“Auburn University faculty and students, who are going to be working in these communities to have some preventative care measures,” Cost said of the facilities. “We will have screenings, vaccines available. We will have health and wellness education classes.”
There is a speech and hearing program available in Chambers County to diagnose patients. Cost said students are traveling weekly to Chambers County to provide that service.
Internet availability, especially high-speed internet, will be critical for the model to be effective. Many rural residents struggle with having access to broadband.
That has not been a problem for the site in Chambers County, according to Cost.
“There have been, maybe, a couple of glitches,” she said. “With OnMed, they do monitor those connections 24 hours a day, and they can look through and see when calls are being dropped.”
Accessibility will be a major consideration in locating the additional clinics, Cost said.
“We are reaching out to the major service providers, and we want to make sure that we have appropriate connectivity or we just can’t do it,” she said. “If that is not available in certain locations, we just can’t install it there.”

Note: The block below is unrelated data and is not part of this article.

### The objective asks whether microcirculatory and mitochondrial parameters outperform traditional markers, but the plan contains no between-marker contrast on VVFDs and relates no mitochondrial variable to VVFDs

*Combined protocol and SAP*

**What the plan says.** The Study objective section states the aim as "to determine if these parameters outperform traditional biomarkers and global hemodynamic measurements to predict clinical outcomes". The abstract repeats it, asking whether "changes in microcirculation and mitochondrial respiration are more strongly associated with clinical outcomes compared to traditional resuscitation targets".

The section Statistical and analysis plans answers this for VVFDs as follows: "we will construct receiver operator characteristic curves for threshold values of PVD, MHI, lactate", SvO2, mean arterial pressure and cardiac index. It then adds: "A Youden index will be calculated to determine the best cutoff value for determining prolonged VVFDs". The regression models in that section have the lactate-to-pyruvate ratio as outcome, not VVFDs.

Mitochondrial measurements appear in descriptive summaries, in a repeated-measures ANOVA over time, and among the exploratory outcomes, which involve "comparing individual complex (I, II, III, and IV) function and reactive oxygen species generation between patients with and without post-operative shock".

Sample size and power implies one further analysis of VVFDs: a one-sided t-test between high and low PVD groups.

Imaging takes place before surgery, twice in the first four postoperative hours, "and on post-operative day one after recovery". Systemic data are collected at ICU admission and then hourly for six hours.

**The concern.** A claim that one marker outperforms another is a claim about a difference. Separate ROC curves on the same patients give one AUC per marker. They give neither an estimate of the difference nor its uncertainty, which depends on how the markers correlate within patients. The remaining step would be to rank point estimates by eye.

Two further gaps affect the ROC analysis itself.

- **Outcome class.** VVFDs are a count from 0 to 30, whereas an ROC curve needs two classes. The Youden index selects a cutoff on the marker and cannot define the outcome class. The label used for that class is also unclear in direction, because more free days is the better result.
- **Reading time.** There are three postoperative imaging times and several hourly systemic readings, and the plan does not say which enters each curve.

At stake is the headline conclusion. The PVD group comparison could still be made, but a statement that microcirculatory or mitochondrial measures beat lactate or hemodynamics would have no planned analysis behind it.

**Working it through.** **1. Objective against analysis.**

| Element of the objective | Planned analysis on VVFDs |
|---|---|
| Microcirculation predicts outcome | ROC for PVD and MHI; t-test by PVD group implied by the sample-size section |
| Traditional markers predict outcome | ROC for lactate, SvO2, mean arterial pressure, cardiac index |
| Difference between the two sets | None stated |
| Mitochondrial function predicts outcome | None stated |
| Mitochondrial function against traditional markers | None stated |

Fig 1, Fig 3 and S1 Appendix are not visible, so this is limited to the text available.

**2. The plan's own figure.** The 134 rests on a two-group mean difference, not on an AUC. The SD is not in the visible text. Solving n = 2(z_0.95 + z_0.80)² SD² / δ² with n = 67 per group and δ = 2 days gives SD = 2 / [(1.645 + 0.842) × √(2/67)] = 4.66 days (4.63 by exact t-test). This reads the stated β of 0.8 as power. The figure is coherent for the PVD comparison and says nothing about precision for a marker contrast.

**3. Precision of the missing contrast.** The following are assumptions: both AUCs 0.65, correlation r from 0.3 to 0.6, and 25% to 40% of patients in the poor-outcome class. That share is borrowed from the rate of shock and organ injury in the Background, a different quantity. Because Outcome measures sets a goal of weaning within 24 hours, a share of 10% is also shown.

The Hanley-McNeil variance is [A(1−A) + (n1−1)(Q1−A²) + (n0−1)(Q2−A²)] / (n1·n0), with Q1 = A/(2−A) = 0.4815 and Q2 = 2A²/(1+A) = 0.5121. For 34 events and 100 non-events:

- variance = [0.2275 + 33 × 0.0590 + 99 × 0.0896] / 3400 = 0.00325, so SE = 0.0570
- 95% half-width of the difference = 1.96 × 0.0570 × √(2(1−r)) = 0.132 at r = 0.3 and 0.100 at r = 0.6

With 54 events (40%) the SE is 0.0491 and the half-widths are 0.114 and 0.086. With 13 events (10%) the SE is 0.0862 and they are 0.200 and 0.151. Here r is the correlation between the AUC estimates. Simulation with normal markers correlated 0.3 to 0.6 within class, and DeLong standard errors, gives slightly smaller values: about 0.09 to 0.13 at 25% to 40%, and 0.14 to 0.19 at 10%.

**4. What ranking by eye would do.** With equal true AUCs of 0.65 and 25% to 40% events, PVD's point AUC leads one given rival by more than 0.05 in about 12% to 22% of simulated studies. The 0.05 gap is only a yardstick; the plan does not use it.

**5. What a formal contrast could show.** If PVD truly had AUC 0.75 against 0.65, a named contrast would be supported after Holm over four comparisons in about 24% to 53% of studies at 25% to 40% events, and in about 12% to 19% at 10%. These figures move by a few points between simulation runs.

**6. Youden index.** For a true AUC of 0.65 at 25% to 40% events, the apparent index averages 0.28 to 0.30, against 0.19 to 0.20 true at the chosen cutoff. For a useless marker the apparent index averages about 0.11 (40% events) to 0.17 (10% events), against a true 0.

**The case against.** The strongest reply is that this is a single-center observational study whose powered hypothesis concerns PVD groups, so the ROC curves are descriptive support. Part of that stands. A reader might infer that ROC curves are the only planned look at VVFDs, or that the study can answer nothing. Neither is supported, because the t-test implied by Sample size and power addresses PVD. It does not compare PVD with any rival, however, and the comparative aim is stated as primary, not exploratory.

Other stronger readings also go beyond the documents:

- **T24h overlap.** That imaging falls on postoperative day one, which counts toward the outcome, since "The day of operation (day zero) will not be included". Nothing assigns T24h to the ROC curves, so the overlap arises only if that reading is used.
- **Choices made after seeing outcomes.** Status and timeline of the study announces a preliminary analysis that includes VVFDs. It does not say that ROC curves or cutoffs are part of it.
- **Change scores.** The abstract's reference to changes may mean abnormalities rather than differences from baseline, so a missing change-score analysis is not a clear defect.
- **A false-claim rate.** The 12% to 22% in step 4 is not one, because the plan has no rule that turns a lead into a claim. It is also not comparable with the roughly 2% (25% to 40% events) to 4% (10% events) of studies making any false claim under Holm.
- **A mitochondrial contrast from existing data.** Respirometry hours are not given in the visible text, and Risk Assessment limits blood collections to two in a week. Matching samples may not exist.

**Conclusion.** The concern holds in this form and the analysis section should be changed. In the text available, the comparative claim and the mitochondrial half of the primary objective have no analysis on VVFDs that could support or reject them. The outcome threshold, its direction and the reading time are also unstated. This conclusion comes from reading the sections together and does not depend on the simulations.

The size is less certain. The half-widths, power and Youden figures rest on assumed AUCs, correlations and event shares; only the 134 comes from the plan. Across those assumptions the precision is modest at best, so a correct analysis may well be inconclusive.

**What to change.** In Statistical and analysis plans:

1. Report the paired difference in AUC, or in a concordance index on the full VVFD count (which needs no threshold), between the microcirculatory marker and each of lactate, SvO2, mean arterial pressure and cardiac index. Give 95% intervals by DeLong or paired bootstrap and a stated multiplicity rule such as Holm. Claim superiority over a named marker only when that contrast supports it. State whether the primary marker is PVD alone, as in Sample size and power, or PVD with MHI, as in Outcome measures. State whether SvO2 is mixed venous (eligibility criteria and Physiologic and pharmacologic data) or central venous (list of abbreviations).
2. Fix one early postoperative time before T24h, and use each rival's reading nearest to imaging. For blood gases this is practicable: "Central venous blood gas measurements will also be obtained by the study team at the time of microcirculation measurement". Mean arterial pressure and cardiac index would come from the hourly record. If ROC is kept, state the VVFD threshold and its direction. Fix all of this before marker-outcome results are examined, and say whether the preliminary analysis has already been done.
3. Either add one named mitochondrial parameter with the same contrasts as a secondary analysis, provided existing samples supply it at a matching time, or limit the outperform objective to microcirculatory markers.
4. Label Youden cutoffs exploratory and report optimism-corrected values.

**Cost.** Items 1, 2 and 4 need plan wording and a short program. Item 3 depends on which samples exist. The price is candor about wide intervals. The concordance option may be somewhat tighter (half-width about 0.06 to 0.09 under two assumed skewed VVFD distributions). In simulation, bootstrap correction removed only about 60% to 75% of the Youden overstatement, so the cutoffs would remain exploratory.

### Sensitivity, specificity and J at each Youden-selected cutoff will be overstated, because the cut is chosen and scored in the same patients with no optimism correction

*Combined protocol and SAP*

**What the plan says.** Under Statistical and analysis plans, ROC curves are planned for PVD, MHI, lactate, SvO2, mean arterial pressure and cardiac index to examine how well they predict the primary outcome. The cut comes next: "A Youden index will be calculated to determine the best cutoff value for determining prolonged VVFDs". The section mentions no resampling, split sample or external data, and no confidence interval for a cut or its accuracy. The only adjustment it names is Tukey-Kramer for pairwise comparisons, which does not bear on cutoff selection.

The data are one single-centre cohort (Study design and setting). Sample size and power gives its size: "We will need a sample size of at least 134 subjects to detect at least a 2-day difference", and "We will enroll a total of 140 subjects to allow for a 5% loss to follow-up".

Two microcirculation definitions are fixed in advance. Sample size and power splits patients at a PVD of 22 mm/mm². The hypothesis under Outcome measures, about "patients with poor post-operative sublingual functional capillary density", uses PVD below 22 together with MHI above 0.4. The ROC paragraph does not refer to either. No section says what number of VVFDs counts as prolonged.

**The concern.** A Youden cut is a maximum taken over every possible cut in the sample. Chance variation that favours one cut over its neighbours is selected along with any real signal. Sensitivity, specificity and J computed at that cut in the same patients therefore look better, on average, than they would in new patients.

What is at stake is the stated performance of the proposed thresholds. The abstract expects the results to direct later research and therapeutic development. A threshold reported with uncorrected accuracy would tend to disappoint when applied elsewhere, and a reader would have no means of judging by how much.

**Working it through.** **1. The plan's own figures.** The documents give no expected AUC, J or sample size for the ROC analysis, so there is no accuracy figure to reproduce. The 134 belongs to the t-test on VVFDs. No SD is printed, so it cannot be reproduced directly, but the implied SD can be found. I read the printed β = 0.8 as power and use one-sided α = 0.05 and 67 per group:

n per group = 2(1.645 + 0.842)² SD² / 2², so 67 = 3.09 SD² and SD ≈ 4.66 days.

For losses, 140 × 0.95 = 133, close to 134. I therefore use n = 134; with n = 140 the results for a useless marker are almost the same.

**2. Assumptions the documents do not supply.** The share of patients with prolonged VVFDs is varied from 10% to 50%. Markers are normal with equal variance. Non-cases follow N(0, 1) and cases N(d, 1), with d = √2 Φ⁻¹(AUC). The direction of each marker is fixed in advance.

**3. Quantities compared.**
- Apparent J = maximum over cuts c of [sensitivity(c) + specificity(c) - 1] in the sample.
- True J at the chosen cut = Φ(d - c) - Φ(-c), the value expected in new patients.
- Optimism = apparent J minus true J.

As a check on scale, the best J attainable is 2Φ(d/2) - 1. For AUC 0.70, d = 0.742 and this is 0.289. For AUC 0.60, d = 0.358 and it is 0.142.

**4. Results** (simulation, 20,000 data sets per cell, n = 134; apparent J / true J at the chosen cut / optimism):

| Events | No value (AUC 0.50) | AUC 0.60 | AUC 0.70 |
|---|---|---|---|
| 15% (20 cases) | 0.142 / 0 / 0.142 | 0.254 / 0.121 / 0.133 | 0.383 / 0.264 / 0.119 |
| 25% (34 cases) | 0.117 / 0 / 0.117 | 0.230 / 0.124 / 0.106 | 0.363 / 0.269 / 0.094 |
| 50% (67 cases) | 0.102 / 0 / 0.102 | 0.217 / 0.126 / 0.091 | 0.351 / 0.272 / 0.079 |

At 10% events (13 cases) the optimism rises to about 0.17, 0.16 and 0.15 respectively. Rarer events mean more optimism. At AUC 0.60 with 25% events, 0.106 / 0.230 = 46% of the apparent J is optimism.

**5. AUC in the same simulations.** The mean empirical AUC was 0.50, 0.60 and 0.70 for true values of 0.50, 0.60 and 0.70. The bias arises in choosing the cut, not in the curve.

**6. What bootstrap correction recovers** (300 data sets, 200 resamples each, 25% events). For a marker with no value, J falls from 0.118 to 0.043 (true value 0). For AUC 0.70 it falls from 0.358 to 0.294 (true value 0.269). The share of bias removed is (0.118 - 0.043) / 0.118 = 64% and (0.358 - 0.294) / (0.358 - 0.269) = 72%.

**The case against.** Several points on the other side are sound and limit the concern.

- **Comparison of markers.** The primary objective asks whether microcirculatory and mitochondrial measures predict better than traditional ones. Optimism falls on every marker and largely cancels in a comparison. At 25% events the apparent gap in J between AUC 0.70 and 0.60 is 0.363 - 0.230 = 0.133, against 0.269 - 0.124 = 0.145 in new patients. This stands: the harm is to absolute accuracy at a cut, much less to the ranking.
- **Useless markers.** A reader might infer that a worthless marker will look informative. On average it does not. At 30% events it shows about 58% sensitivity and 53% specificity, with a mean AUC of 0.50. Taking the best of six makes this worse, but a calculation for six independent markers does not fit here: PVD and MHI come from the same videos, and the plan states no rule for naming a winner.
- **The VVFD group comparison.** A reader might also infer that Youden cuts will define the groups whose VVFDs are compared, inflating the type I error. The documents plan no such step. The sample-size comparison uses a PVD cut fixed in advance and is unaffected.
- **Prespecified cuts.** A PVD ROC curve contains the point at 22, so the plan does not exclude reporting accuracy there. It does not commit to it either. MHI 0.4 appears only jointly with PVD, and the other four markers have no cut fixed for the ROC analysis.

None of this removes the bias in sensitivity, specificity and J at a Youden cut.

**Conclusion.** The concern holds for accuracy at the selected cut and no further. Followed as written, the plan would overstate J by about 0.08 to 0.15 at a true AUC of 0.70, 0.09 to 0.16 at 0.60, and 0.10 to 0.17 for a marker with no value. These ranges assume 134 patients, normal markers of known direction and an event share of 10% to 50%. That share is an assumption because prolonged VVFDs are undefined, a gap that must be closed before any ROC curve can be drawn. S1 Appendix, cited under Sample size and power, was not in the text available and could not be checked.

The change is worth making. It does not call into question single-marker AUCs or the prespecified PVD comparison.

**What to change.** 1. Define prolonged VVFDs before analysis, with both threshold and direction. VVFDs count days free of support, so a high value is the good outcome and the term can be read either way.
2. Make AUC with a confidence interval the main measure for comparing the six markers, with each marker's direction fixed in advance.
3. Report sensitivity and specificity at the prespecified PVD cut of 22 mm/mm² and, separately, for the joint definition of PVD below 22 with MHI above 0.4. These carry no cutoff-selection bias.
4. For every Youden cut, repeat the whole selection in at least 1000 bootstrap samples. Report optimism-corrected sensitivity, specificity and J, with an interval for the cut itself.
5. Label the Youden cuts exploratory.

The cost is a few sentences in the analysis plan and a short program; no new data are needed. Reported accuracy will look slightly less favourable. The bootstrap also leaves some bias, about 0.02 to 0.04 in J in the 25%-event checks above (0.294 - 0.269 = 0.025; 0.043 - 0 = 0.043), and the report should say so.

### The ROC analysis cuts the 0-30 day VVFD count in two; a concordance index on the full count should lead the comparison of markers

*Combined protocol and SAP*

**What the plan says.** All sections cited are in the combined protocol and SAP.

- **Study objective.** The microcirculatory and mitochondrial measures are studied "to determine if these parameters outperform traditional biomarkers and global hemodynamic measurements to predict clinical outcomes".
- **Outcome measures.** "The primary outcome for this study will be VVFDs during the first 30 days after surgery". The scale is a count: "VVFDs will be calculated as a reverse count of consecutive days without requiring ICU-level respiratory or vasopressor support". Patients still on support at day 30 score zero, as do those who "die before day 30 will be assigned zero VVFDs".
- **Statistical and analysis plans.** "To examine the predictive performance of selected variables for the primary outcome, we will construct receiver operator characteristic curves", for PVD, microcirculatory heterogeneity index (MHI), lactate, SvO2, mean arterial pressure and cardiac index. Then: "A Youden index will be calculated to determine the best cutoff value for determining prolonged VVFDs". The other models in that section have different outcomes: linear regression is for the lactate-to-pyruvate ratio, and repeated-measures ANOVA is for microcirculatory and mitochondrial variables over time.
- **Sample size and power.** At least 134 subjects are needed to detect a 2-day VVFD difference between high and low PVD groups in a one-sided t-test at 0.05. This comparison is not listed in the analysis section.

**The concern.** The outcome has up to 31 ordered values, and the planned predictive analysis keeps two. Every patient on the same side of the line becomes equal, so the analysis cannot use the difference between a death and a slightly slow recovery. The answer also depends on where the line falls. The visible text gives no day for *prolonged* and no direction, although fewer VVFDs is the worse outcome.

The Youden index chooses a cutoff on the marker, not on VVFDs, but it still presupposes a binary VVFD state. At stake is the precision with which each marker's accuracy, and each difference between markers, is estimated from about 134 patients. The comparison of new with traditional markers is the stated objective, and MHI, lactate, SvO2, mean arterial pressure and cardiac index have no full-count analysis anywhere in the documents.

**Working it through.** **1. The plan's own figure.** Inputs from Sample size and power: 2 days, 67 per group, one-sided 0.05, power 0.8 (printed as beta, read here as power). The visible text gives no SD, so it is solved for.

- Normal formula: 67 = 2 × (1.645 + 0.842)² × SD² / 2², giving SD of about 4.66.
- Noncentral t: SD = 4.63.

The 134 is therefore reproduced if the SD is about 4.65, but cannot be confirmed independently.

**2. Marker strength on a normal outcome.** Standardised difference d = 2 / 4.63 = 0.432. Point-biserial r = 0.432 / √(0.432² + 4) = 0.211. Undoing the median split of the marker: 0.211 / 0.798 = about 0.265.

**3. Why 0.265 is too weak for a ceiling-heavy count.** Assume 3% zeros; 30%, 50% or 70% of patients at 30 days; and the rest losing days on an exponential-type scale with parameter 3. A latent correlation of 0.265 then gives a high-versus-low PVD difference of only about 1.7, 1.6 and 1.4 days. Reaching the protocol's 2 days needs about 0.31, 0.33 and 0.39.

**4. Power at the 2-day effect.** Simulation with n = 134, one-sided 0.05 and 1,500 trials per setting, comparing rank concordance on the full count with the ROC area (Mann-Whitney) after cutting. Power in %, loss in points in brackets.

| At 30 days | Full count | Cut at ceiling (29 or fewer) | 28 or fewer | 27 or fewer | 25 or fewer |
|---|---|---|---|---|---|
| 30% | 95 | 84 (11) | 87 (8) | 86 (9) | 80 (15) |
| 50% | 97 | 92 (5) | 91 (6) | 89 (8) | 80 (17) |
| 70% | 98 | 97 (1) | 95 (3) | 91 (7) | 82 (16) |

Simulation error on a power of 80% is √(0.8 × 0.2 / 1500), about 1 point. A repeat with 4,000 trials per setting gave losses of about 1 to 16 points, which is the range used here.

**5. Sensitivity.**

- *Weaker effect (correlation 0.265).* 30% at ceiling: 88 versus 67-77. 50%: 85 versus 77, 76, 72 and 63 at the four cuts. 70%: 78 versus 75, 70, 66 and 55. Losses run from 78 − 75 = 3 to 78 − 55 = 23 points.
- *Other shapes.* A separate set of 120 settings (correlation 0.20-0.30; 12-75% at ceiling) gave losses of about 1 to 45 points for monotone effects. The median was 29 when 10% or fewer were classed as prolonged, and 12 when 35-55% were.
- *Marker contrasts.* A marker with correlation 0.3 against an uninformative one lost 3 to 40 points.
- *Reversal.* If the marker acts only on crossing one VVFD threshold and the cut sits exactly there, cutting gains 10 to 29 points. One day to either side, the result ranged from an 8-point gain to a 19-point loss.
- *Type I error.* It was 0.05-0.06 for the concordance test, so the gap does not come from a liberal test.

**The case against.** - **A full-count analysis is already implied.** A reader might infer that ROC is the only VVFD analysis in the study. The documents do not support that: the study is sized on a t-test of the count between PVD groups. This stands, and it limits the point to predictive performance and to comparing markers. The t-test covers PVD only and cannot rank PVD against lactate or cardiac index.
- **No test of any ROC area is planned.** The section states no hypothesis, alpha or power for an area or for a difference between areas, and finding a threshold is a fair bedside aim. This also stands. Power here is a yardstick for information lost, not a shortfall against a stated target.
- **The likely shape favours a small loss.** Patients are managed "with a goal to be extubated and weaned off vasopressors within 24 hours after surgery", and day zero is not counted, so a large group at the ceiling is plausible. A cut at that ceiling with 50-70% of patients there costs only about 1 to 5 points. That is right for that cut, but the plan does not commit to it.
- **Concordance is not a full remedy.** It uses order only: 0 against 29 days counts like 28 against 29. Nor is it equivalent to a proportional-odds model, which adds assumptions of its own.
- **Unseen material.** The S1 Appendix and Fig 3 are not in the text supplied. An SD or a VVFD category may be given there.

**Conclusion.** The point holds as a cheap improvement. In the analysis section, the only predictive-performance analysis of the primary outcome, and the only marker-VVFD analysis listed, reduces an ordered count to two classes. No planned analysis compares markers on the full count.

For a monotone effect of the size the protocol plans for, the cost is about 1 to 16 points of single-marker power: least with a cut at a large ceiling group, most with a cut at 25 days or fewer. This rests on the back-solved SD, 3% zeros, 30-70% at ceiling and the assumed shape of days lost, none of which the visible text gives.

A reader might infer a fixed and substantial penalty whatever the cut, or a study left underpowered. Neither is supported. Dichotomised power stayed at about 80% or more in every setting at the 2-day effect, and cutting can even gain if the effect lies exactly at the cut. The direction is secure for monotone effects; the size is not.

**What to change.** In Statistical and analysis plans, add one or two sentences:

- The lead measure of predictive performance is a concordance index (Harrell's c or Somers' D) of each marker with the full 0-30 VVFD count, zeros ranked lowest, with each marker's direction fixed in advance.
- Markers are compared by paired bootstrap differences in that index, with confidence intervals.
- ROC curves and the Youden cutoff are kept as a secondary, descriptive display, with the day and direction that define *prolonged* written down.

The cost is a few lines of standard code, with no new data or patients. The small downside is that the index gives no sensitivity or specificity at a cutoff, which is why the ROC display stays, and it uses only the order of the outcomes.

Auburn University and Alabama Cooperative Extension are helping to meet the staffing needs, such as a person to greet the patient and walk them through the process of getting seen. Students at the university will be traveling to the site to provide services. Staff will also interact with the community to provide information about the clinic to ensure the clinics are meeting the needs of patients.
“The funds provided by the Alabama Department of Finance through ARPA will enable us to work toward our goal of equitable health care access across rural Alabama,” said Royrickers Cook, vice president for University Outreach and associate provost. “The center we’ve established in Chambers County collaboratively with the Alabama Cooperative Extension System, other colleges across campus and Chambers County community members and leaders enabled us to refine a model to replicate in these underserved areas throughout the Black Belt. We are especially enthusiastic about the opportunity to partner with other universities and health care service providers to deliver high-quality health care and health education to our neighbors.”